Toronto, December 16, 2015 – York University and the Centre for Addiction and Mental Health (CAMH) have joined forces with a technology startup to help people with intellectual disability and with autism spectrum disorder to better manage their health and mental health, including dealing with stress and anxiety.
The free app, MagnusCards, is used to create e-flashcard decks that serve as easy to understand how-to guides for everyday activities such as cooking, grocery shopping, going to the dentist and picking up prescription medication.
“These multimedia card decks help break down the very common difficulties step-by-step,” says York University Psychology Professor Jonathan Weiss. “There’s a high rate of stress, mental health problems and accessibility issues for people with intellectual disability or autism. Support options like Magnus are important to empower them to manage physical and mental health care.”
According to Magnusmode, the app’s creators, Magnus the wizard who has lost all his magical powers, needs the help of others to do his daily chores. Using decks of e-flashcards in various categories, people with autism or intellectual disability teach Magnus how to manage money, prepare healthy food, take care of personal hygiene, as well as have fun, and along the way, they learn too.
York U team led by Weiss partnered with CAMH, to create a collection of 10 digital card decks focused on health and healthcare, for the MagnusCards app. Scenarios in the card decks include: visiting the eye doctor, the dentist, the emergency department, getting blood work done, going for a health check-up, and dealing with sadness and anxiety.
“These digital card decks help users to visualize and think through scenarios before they occur, decreasing stress and anxiety that can be overwhelming during an appointment,” says Yona Lunsky, clinician scientist at CAMH and co-lead of the project. Card deck topics were selected, based on health services research conducted at York U and CAMH with individuals with developmental disabilities and their families.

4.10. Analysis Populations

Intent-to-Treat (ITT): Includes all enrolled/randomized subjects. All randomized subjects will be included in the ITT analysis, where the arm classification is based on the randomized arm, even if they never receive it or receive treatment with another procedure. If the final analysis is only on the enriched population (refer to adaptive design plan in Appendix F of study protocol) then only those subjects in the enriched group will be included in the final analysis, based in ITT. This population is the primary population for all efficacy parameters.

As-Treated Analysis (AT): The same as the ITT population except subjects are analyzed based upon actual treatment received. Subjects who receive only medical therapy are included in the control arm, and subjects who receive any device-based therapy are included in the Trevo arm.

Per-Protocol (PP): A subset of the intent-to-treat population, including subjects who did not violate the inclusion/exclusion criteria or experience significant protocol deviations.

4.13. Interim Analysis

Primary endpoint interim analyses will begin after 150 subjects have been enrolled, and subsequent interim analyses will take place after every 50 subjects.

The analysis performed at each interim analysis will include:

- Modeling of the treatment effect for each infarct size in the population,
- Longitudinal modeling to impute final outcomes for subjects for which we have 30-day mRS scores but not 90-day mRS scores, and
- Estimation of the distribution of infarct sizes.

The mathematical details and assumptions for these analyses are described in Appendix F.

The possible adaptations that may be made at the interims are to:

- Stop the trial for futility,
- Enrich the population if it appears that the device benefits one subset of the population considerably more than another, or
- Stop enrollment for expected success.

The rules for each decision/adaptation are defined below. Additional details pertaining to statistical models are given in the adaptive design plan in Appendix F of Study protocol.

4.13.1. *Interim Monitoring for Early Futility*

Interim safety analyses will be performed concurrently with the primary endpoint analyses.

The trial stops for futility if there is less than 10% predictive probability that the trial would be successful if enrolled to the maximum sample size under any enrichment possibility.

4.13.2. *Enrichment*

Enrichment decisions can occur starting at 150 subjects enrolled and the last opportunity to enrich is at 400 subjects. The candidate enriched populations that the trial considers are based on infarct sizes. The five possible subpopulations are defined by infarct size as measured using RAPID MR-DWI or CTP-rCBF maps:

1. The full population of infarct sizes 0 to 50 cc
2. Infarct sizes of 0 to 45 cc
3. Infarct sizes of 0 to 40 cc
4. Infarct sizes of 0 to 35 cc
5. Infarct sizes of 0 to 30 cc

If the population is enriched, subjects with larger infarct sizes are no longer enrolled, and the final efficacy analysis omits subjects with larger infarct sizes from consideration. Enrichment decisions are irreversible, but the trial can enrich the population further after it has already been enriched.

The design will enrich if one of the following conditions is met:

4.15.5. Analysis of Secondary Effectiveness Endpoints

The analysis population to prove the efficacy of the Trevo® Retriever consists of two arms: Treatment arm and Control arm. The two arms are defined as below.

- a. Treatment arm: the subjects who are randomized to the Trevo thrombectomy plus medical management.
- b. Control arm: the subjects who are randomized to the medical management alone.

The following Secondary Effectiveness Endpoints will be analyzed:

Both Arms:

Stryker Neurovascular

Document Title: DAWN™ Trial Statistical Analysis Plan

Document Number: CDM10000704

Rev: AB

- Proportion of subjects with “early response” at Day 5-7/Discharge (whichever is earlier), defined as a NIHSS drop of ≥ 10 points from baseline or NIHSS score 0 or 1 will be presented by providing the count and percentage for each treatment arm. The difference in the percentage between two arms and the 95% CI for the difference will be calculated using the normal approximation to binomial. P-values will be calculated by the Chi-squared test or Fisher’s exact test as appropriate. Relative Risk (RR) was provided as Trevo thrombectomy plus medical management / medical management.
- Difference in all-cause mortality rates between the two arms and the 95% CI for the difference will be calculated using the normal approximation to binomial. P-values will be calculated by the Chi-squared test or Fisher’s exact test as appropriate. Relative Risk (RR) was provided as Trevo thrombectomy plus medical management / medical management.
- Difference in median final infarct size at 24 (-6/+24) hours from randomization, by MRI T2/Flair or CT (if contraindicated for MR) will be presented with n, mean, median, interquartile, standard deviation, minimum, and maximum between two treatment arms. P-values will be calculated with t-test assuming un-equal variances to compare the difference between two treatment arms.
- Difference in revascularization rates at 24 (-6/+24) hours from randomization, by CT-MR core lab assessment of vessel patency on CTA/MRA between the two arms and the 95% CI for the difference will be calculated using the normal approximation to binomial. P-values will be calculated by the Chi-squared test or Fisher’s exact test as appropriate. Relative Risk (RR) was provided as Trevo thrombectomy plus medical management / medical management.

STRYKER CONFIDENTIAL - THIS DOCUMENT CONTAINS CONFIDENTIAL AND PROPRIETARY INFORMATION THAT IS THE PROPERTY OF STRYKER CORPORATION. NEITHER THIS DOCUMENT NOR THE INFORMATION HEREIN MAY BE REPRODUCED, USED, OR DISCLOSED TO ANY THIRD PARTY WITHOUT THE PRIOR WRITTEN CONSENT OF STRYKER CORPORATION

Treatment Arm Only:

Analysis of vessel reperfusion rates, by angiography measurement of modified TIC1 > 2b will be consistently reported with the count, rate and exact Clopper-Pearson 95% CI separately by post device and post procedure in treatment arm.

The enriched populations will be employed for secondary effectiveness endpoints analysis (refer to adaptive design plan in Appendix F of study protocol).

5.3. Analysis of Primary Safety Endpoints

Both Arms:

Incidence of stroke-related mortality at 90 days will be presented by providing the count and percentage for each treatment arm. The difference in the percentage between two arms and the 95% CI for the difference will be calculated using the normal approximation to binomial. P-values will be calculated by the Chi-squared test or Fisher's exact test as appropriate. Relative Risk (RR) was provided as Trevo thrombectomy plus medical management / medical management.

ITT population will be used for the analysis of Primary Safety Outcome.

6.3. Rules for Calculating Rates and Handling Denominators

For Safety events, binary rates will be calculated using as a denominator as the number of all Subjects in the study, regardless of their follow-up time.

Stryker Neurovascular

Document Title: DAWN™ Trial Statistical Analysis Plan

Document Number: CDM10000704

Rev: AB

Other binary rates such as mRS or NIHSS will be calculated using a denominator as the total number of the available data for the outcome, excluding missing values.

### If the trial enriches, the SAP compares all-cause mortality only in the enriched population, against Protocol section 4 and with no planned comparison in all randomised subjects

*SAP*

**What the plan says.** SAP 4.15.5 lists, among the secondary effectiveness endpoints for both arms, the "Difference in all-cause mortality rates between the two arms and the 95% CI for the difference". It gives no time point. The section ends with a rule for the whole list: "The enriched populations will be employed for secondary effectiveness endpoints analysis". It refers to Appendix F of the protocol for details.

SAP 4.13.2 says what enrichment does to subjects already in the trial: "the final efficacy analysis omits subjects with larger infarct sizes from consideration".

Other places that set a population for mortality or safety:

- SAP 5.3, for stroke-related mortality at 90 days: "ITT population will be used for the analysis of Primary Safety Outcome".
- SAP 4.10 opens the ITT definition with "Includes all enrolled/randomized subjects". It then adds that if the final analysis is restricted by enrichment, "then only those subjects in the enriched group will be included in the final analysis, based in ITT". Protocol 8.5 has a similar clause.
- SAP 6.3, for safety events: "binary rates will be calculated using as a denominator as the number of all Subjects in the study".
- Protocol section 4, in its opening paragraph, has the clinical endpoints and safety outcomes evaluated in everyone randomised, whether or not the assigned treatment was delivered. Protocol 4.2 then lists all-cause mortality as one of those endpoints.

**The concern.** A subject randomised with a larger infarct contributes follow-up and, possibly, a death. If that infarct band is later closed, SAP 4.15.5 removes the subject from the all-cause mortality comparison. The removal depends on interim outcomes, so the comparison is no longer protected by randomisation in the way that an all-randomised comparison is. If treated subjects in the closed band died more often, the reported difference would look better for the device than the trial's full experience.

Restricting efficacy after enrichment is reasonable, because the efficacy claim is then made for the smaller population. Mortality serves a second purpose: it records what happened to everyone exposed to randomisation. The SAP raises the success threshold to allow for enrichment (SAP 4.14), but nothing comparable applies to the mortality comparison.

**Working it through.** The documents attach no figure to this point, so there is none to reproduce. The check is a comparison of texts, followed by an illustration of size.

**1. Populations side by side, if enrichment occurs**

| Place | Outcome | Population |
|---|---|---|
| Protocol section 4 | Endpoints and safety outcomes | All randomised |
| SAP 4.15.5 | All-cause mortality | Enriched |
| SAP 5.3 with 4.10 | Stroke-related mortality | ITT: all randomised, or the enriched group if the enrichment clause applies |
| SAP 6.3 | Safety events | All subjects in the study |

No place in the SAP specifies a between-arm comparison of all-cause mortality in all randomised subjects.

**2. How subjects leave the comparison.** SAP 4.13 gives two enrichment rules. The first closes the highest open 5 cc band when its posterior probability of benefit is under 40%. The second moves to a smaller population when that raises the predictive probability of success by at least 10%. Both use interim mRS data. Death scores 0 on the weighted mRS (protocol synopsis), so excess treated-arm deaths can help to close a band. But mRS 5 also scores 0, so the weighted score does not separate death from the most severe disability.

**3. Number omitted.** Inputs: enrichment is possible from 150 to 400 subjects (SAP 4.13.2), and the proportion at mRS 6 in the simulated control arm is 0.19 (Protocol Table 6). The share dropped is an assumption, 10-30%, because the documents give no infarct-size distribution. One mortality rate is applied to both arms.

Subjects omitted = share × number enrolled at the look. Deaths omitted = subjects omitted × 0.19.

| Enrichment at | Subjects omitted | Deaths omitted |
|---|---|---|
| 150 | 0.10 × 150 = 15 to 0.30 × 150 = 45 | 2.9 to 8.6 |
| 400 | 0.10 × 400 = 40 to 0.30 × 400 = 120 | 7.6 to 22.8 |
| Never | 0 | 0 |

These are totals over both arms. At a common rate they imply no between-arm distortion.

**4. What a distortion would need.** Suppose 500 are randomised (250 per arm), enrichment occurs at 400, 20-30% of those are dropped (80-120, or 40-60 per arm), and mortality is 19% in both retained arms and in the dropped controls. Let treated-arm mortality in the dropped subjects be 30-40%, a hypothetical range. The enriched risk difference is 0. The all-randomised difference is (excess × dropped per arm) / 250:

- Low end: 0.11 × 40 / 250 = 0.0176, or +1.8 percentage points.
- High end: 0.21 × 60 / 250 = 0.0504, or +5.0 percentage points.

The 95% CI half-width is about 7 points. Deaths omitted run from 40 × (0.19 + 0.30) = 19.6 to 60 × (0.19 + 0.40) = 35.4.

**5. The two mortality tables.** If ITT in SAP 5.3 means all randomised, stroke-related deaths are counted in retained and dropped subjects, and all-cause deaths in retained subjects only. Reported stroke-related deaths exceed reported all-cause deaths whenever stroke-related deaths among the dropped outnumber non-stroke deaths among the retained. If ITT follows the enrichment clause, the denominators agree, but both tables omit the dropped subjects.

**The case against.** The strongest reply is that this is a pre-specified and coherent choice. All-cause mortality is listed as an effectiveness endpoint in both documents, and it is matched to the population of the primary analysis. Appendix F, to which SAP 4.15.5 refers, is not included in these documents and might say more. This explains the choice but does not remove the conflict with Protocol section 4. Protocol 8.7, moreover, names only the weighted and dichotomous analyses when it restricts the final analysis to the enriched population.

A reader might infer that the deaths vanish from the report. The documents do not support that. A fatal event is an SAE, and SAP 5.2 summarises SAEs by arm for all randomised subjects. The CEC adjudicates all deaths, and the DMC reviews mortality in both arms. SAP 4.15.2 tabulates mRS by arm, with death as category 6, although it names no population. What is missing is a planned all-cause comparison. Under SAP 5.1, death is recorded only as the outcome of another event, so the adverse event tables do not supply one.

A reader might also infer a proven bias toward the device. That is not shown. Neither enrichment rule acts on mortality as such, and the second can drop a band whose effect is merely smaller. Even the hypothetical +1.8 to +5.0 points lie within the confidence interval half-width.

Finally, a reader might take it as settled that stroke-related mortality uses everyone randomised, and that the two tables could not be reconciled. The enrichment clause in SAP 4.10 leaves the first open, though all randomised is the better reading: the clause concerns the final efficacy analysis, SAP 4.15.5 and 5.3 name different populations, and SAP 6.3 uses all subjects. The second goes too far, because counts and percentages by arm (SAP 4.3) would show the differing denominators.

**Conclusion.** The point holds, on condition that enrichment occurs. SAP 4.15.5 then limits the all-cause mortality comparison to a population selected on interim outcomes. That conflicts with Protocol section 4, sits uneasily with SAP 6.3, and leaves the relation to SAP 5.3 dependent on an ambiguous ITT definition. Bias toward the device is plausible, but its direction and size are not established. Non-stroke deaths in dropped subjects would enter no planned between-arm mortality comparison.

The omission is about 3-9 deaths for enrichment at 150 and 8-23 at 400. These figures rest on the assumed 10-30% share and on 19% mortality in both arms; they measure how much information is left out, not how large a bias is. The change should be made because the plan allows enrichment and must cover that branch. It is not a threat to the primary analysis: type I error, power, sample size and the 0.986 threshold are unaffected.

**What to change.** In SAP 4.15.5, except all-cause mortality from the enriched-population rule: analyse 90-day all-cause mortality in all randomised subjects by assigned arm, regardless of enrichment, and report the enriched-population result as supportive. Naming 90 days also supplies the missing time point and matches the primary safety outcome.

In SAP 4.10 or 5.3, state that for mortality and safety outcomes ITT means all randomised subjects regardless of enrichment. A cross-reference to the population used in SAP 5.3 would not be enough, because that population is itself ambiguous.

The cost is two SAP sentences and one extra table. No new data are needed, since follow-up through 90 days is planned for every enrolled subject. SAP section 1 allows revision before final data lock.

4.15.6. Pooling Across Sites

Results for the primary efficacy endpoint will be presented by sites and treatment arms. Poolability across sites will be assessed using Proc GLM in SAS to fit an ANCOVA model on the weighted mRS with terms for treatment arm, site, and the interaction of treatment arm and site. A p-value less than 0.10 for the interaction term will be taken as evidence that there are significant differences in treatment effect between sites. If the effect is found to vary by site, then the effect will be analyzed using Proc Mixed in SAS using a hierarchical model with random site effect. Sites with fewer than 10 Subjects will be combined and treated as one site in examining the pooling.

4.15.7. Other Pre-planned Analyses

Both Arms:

“Community research partnerships are important if we are to translate research findings into practical solutions. The more ways we can help people with developmental understand and discuss physical and mental health issues, the healthier they can be,” Lunsky says.
For example, in the card deck about dealing with anxiety, the first card asks, “How do you feel? Is your stomach feeling nauseous or queasy?” The cards progress to more specific questions about the intensity of mood and emotions, and end with a card suggesting how best to get help in such situations.
The idea for MagnusCards is the brainchild of Nadia Hamilton, who was inspired by Troy, her younger brother with autism . “We used to post flashcards around our home to help Troy to complete his tasks, when he was growing up,” says Hamilton, founder & CEO of the social venture Magnusmode. While family support has continued, he faces a lack of external support due to gaps in services for people with cognitive special needs, she points out.
“Thanks to innovative technology, we can create tools that meet the lifelong needs of people with intellectual disabilities. Magnus has the potential to be a companion, tutor, guide, and friend for individuals like my brother,” says Hamilton. The Health card decks can be accessed by creating a free account at magnusmode.com and downloading the MagnusCards app for tablets or smartphones.
The Health card decks initiative was funded by the Canadian Institutes of Health Research (CIHR), in partnership with Health Canada, NeuroDevNet, Autism Speaks Canada, the Sinneave Family Foundation and the Canadian Autism Spectrum Disorders Alliance.
This article was originally written for and published in yFile – York University’s Daily News.